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A Moroccan brother and sister see if their ancestral home survived the earthquake


In Morocco, people are still just getting to some of the mountain villages devastated by last Friday's earthquake, an earthquake that has killed some 3,000 people. NPR's Lauren Frayer joined a sister and brother as they return to see if their ancestral home is still standing.


LAUREN FRAYER, BYLINE: Brother and sister Boujemaa and Aicha Ounasser survived Friday's earthquake. They live in different cities where they felt only tremors. But they grew up in a mountain village near the epicenter. They hadn't been back in six years, and now they're going home to see if anything is left.


FRAYER: "All of our memories, will they still be there?" - Aicha asks.

"Our elementary school, our late grandmother's house," her brother adds.

They hitchhiked up into these mountains until the roads became unpassable. And now they're walking alongside donkeys ferrying water and blankets uphill. On the outskirts of their village called Tnirte, a cousin comes out to greet them...


FRAYER: ...And reveals his own staggering loss.

UNIDENTIFIED PERSON #1: (Non-English language spoken).

AICHA OUNASSER: (Non-English language spoken).

FRAYER: "All of them?" - Aicha asks in disbelief.

The cousin's wife and two daughters are all dead. A once idyllic hamlet nestled in apple and apricot groves is now just a giant pile of debris. More than 50 residents died underneath it in a village of just a few hundred. One resident is still missing though, a 9-year-old girl.


FRAYER: Her father is digging through the rubble of their two-story home with Mohammed Wuhalf, a Moroccan search and rescue volunteer.

With your hands, you're digging?



FRAYER: A human chain carries away debris delicately so as not to collapse any air pockets they hope might be underneath. Then sniffer dogs move in.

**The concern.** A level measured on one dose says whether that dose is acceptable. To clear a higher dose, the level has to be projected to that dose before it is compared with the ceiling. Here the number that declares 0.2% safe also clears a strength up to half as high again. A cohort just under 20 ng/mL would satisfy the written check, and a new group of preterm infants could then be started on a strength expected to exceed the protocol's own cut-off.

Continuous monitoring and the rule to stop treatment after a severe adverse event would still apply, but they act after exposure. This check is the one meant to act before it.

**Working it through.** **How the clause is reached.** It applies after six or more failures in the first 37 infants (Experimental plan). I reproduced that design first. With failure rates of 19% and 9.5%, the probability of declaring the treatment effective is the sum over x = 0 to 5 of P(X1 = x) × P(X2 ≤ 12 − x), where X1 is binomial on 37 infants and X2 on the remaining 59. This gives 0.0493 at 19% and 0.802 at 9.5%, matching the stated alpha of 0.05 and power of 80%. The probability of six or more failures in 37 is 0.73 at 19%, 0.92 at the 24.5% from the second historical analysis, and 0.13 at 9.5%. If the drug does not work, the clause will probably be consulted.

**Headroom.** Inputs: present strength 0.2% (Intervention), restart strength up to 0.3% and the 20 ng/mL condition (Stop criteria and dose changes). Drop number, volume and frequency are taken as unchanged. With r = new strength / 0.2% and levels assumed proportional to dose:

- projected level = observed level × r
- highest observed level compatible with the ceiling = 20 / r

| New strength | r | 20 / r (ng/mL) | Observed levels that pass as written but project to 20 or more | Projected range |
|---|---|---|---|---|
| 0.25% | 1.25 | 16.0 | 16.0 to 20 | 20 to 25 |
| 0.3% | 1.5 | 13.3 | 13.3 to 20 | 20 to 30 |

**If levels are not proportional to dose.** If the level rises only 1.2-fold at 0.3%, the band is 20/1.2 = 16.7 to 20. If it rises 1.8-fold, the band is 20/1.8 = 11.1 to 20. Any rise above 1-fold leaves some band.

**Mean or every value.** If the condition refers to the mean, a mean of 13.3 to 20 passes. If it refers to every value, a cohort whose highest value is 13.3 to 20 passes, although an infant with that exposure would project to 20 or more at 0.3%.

There's about 50 villagers lining this pile of rubble, and they're all just straining their ears for a dog's bark.

The dogs stay silent. They'll only bark if they catch the scent of someone alive, not a body.

So what happened?

EDGAR JUAN: It's difficult to say, but with this kind of construction it's very, very difficult to...

FRAYER: Spanish rescuer Edgar Juan says that unlike concrete and rebar, which when they collapse, can leave air pockets, the red clay these buildings are made of becomes dense and impenetrable. The girl, he says, has likely passed away. And relief operations across this quake zone are taking a turn.

JUAN: Sometimes there's a dark phase and...

FRAYER: The father was digging himself.

JUAN: Yes, it's very difficult for him.

FRAYER: The man's wife was killed in the quake too.


FRAYER: Throughout this ordeal, children play tag in what's left of the town square. And Aicha Ounasser, who returned here with her brother, sits back from them under a eucalyptus tree and watches the search for this little girl in horror.

OUNASSER: (Non-English language spoken).

FRAYER: Everyone in this village is like family to me, and our family is now shattered, she says. It's a big wound that'll never heal. Aicha and her brother hitch a ride back down the mountain. And later I get a message from the Spanish rescuers. They've found the body of a 9-year-old girl. Her name was Shaima.

Lauren Frayer, NPR News, in the village of Tnirte in Morocco's Atlas Mountains. Transcript provided by NPR, Copyright NPR.

NPR transcripts are created on a rush deadline by an NPR contractor. This text may not be in its final form and may be updated or revised in the future. Accuracy and availability may vary. The authoritative record of NPR’s programming is the audio record.

Lauren Frayer covers India for NPR News. In June 2018, she opened a new NPR bureau in India's biggest city, its financial center, and the heart of Bollywood—Mumbai.